Sometimes a film sinks into your psyche in a way that you don’t expect.
I wasn’t really sure what I was getting into when I went to The Civic this past Saturday to watch The Eagle Huntress. I had heard of positive reviews beforehand, but beyond that my impressions on Otto Bell’s latest documentary were nebulous. All of that changed once I sat down to watch the film, and by the end I counted myself among those who were unexpectedly thrilled by what had transpired.
Following Aisholpan, a thirteen year-old girl living in the Altai mountains, The Eagle Huntress tells the story of how she works towards (and succeeds) at becoming an eagle huntress—a traditionally male endeavor. From the opening shot of the movie—a panoramic view of the Altai mountains, set to Mongolian folk music—Otto Bell’s documentary takes your breath away with stunning aerial footage of the central Asian steppes. A windswept, nearly-treeless region full of rolling, ribbed mountains, the Altai are very different from our own rocky vistas here in Nelson. Even still, the ability to draw a connection between the Kootenays and these distant slopes was palpable: a testament to the film’s ability to speak from one reality to another.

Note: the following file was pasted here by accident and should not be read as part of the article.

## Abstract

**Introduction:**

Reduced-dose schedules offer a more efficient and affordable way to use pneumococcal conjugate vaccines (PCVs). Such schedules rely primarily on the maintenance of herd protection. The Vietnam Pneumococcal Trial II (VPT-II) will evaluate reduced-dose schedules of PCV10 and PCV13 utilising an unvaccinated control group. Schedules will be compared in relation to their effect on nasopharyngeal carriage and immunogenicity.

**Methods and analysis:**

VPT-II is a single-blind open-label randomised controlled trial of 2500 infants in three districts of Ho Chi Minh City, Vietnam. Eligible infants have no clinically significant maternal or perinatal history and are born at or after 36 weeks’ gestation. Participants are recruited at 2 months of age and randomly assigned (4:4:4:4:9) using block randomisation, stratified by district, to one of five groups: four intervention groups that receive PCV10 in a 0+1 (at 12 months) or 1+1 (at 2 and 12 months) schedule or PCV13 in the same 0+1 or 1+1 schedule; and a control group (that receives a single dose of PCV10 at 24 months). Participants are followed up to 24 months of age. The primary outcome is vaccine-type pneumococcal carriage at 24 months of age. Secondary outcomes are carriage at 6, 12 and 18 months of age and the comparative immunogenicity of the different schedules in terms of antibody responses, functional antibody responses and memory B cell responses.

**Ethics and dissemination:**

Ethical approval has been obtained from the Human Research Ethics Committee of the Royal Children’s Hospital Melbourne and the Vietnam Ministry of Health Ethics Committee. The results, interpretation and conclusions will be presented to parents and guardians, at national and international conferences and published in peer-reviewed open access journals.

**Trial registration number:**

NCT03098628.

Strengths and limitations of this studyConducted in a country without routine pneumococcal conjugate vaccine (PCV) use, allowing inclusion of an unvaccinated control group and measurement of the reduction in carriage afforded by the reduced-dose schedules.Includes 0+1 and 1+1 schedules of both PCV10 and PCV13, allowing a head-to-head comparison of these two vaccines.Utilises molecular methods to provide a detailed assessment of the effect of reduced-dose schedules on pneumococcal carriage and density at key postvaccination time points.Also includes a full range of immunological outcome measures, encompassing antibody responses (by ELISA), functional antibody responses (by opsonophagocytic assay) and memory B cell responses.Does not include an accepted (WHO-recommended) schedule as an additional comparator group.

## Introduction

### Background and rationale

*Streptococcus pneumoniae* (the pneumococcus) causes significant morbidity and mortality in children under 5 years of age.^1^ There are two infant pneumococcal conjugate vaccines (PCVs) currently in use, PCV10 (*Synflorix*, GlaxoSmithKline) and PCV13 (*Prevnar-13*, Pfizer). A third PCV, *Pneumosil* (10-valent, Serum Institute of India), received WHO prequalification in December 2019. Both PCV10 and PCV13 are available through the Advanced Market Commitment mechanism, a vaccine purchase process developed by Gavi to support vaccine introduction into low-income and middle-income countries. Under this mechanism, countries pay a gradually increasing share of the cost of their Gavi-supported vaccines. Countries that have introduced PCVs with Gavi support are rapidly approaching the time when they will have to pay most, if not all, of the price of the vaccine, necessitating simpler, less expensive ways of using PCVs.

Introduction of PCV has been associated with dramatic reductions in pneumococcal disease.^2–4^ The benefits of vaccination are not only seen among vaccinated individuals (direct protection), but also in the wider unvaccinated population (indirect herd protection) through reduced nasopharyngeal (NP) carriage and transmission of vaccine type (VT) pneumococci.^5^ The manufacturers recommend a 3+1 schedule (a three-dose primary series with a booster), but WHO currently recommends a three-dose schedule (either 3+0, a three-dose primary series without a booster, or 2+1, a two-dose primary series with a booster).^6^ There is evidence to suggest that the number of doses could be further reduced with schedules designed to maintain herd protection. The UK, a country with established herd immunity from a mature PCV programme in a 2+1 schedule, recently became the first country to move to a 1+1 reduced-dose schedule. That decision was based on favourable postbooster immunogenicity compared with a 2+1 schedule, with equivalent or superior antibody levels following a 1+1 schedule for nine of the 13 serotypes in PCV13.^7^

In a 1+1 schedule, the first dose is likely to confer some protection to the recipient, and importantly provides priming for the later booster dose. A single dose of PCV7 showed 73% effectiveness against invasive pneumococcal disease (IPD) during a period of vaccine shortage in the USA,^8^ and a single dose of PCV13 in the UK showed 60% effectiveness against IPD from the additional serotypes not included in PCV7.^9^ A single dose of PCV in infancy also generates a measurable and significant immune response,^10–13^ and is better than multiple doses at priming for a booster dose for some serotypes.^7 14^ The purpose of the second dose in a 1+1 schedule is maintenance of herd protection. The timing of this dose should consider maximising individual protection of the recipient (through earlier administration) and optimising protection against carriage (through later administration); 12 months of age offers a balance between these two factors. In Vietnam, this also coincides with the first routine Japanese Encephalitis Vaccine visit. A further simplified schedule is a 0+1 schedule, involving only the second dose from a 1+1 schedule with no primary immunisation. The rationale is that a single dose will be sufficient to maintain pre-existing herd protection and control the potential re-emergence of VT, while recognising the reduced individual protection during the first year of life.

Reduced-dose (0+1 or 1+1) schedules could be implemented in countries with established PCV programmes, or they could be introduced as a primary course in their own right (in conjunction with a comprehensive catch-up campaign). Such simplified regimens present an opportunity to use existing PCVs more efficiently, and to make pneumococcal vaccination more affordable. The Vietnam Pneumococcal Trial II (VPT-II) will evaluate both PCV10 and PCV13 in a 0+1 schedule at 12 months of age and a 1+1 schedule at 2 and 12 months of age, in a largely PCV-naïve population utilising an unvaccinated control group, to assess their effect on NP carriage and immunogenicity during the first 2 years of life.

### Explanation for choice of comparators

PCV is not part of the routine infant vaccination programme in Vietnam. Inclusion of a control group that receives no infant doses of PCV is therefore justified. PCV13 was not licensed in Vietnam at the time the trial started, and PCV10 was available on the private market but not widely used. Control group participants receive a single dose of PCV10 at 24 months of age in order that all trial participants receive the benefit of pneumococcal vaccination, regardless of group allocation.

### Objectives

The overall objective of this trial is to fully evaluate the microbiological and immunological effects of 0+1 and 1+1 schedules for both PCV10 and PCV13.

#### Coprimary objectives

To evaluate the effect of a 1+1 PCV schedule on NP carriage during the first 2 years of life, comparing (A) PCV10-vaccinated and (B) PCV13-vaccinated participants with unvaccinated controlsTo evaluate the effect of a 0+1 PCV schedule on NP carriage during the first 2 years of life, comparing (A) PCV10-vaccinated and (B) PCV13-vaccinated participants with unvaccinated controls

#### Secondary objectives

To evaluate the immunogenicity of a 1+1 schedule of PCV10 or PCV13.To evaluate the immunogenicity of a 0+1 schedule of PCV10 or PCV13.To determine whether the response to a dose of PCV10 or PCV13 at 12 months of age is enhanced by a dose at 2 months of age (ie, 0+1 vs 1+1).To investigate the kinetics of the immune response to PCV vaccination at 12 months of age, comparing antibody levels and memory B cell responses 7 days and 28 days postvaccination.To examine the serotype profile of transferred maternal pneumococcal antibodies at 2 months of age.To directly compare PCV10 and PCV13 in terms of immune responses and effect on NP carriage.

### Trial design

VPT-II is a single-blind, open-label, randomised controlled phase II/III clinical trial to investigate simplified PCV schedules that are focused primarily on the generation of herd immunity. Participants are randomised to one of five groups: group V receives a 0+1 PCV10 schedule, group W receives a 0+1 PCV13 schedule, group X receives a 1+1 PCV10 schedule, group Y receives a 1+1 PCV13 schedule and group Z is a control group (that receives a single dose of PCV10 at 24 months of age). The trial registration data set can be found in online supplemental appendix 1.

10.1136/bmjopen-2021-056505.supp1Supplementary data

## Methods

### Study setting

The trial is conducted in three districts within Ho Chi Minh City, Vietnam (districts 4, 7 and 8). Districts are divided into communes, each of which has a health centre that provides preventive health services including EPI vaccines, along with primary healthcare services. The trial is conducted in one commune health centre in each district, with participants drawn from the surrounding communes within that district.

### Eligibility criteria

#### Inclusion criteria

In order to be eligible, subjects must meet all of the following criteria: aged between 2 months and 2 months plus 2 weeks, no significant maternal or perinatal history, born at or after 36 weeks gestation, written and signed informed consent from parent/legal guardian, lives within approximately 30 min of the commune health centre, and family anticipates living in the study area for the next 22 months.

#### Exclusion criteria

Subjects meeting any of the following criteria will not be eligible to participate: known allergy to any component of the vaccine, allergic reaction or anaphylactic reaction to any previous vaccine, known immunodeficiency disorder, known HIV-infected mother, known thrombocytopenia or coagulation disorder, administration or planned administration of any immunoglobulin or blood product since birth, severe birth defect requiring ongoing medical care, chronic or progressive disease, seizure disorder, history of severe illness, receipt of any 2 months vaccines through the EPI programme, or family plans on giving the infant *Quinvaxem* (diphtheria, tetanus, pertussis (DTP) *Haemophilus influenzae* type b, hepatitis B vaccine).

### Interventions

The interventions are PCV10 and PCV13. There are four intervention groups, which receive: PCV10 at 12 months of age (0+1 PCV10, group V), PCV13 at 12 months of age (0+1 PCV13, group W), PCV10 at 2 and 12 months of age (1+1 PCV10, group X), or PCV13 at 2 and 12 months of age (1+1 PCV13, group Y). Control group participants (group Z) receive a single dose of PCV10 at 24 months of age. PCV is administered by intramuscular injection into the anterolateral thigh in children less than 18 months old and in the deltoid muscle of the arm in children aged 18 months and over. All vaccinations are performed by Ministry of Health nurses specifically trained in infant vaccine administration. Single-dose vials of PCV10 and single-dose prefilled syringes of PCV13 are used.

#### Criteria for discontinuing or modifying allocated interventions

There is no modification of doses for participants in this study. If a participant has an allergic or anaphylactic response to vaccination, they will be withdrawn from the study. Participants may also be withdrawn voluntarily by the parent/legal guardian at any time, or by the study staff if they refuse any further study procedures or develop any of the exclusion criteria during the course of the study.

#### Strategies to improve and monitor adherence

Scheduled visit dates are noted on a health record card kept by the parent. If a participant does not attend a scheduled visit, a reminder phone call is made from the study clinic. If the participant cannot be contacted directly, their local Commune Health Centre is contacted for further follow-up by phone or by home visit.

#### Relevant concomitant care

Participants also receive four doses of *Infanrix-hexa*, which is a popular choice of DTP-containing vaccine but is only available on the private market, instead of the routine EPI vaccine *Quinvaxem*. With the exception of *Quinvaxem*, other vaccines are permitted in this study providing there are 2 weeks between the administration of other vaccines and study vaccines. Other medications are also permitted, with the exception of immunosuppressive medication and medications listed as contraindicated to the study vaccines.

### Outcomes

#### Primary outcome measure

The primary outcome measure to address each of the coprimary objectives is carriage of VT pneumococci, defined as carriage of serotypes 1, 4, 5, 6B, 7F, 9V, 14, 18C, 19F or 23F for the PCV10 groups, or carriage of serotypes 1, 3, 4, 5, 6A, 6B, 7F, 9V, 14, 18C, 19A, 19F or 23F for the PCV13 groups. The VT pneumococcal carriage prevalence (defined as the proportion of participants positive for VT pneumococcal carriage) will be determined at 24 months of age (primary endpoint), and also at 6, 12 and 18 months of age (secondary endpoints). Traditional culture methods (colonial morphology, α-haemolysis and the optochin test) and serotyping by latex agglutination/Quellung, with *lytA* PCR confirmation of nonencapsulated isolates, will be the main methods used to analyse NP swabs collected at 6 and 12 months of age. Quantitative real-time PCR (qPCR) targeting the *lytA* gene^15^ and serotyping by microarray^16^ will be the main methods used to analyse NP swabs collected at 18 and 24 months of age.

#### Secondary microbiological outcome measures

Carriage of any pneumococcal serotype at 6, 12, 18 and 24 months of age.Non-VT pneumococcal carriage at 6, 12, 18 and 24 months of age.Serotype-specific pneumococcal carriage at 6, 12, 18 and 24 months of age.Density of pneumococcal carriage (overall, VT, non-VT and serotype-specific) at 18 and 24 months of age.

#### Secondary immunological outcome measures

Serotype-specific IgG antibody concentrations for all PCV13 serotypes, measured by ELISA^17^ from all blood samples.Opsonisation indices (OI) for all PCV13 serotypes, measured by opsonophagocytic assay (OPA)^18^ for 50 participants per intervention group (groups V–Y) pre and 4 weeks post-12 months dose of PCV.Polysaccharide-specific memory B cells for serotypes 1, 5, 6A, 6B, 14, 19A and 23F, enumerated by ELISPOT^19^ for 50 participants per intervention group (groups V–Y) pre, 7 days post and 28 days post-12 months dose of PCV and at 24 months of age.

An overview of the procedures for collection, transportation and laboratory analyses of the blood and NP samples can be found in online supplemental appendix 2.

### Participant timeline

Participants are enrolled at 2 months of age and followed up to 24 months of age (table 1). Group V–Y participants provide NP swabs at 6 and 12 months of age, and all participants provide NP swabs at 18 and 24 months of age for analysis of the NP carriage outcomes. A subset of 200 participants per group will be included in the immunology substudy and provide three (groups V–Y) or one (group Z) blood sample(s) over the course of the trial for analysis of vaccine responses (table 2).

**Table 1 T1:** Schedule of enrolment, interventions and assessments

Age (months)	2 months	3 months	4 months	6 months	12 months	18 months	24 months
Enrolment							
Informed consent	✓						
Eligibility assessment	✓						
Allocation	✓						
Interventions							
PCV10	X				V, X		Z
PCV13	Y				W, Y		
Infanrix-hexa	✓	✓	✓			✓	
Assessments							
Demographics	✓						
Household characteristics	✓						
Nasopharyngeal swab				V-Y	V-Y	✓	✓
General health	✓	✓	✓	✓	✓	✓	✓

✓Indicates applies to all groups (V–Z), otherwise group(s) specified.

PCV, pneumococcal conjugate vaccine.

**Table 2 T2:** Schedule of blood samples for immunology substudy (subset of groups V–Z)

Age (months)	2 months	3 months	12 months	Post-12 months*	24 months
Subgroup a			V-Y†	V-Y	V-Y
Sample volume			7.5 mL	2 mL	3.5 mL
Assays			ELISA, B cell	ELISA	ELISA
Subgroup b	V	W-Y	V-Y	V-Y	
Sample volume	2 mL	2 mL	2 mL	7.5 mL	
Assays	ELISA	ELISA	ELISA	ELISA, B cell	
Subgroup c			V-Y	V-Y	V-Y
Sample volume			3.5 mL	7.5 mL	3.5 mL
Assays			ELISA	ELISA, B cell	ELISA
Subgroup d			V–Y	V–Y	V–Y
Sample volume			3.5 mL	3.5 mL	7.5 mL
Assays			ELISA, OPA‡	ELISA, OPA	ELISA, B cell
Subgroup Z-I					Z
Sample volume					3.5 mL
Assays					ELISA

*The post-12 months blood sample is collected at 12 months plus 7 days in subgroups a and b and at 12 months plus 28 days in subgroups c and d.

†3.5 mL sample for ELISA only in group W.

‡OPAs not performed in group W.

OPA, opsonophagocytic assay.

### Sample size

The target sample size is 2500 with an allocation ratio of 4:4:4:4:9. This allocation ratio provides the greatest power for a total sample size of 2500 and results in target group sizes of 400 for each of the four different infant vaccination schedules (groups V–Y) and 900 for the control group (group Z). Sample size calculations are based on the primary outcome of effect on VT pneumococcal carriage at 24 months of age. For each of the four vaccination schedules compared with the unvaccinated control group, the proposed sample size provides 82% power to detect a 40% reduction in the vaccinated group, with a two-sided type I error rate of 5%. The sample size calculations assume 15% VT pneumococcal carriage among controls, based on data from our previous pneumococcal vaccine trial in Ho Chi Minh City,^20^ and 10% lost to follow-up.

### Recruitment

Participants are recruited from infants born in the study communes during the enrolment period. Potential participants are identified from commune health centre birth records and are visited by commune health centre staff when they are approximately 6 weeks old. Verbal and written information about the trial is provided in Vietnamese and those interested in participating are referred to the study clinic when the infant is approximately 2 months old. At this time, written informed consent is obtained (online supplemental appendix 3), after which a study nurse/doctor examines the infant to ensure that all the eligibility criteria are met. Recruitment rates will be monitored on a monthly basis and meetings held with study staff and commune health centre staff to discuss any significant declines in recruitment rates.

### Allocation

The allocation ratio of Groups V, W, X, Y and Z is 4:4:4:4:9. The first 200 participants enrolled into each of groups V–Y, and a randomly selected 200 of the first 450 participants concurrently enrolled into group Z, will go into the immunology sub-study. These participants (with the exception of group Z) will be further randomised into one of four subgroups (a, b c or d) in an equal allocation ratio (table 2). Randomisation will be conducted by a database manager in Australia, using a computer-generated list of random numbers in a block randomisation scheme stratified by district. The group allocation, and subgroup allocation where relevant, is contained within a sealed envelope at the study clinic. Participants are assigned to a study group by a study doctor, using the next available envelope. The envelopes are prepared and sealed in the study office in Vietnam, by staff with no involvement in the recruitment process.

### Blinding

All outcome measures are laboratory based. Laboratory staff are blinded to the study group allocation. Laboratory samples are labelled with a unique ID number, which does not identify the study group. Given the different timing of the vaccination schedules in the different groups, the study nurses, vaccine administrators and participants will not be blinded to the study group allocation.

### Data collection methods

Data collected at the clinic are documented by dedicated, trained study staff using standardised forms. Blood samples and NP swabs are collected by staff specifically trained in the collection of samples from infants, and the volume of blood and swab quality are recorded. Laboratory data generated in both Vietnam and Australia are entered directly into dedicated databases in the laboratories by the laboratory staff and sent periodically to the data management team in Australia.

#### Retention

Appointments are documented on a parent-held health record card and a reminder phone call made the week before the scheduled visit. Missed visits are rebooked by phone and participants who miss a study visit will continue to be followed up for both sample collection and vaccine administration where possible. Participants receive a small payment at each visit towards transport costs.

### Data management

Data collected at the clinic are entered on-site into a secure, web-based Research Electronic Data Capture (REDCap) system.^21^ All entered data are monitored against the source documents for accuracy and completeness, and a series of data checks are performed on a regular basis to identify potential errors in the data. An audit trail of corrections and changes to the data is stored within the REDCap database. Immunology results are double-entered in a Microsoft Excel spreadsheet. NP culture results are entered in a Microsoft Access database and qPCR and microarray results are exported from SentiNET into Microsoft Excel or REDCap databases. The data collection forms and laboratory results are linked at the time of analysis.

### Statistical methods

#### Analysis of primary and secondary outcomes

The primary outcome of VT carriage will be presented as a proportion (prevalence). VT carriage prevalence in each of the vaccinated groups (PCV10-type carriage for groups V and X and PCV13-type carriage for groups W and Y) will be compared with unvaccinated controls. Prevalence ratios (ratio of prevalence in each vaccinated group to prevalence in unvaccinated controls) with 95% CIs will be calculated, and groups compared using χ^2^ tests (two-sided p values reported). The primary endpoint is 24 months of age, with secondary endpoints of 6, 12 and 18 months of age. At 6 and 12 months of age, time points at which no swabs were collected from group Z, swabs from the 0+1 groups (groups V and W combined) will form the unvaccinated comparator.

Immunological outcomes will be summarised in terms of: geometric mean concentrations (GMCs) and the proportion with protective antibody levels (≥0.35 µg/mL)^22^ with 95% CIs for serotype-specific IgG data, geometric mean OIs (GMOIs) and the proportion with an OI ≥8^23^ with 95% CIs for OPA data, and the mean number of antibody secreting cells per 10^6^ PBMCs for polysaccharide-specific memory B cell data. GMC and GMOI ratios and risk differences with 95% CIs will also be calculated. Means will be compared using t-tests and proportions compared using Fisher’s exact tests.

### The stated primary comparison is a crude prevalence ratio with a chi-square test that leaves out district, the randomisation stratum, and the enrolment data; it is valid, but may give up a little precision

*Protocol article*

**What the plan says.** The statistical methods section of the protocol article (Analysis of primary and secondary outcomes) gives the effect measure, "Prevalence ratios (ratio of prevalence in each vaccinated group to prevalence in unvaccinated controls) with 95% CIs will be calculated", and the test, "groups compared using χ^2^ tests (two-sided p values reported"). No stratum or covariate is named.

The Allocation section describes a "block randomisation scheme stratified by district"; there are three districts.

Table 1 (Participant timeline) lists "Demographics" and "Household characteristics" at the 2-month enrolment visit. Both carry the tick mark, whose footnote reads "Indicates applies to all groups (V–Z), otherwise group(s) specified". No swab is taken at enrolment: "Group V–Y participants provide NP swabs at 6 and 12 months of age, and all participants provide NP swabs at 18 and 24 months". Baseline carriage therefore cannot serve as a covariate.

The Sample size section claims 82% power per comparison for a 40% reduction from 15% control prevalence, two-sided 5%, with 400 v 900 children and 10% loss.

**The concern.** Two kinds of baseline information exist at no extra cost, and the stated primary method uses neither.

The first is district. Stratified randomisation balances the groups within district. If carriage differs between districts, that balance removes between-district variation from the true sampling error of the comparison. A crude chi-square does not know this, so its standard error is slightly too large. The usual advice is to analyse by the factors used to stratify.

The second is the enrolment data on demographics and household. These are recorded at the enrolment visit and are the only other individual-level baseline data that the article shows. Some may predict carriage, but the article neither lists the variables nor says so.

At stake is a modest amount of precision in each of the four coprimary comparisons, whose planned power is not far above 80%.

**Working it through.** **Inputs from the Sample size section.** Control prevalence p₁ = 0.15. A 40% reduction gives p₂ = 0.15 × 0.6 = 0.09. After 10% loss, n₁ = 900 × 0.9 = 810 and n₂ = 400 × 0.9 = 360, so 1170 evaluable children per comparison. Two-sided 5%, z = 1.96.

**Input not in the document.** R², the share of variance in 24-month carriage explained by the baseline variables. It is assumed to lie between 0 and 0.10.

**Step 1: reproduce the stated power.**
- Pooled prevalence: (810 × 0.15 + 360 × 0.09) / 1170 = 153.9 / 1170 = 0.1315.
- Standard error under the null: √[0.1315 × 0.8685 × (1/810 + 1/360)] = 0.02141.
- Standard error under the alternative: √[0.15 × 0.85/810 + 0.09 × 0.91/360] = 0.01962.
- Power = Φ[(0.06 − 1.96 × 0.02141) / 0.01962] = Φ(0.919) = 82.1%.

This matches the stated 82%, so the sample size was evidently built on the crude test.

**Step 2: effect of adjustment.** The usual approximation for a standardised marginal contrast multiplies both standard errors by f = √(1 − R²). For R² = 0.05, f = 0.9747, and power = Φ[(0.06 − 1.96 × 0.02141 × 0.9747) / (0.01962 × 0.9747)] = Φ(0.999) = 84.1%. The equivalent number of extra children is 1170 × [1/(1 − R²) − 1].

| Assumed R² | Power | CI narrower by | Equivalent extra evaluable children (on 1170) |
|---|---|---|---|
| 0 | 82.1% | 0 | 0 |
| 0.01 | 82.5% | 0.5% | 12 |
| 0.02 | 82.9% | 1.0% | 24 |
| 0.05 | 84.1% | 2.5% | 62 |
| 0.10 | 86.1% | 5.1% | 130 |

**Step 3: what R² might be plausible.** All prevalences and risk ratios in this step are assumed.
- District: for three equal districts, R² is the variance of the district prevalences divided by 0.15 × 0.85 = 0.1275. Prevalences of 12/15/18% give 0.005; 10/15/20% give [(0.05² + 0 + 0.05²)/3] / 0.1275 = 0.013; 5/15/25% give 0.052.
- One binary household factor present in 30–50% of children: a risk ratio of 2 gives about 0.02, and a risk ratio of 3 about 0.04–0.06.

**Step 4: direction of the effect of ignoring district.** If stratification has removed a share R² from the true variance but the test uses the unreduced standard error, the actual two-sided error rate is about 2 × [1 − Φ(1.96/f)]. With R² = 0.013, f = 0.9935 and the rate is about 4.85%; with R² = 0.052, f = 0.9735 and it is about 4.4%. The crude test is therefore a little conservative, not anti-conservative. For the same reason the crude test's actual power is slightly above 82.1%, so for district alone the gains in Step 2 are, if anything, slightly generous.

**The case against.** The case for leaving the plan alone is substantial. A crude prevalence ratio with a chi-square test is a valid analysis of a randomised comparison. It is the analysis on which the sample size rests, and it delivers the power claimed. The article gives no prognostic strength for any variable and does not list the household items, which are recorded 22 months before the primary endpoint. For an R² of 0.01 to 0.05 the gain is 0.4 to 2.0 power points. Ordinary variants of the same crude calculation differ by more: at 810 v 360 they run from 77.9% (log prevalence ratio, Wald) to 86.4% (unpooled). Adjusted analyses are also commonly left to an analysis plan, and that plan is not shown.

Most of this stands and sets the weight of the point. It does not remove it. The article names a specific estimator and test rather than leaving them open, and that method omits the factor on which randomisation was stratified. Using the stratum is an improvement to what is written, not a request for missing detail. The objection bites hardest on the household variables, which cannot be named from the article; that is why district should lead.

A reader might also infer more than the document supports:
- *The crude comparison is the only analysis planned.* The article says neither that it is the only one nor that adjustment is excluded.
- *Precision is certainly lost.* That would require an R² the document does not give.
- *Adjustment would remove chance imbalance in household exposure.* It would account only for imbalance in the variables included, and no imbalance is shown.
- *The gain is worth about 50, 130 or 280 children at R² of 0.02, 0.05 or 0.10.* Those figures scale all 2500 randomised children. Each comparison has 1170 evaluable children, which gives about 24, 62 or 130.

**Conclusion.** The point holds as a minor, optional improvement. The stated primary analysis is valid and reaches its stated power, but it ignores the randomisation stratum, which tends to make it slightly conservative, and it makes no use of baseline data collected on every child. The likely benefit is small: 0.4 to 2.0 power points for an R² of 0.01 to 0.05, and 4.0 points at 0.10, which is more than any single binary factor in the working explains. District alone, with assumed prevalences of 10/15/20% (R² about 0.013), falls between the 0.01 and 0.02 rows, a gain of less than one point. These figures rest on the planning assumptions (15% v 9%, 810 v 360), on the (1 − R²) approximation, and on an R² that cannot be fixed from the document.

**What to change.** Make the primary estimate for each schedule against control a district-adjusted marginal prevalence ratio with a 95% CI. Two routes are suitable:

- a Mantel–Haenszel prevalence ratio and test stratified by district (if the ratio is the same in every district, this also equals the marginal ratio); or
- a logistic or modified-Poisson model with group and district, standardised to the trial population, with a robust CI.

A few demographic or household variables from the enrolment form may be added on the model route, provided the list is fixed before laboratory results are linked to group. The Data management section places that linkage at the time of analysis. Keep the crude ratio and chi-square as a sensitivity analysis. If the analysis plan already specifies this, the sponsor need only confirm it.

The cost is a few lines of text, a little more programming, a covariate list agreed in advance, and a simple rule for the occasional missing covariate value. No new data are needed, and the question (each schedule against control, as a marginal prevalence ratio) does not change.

Throughout the film we were shown little quirks of Aisholpan’s life: how she commuted to school and stayed overnight in a dormitory, going home on Fridays; how she loved hair bows and purple nail polish and golden eagles all at once. These details helped underscore the ordinariness of her life, and it was this juxtaposition between the ordinary and the momentous that tugged on my heartstrings in a way that I hadn’t foreseen: this narrative of hope and perseverance where I was actively rooting for Aisholpan’s success. Although the practice of eagle hunting was patrilineal, Aisholpan was undeterred. And—as it became clear throughout the progression of the film—her inner strength and raw skill was the result of careful nurturing and a forward-thinking attitude by her father and mother, Rys Nurgaiv and Alma Dalaykan. Declaring that a girl could do anything that a boy could, The Eagle Huntress was one of the top feel-good movies of the year, and the kind of documentary film that I can’t wait to see more of in Nelson.
~ Shianne Edelmayer is a freelance illustrator and writer based in Nelson, BC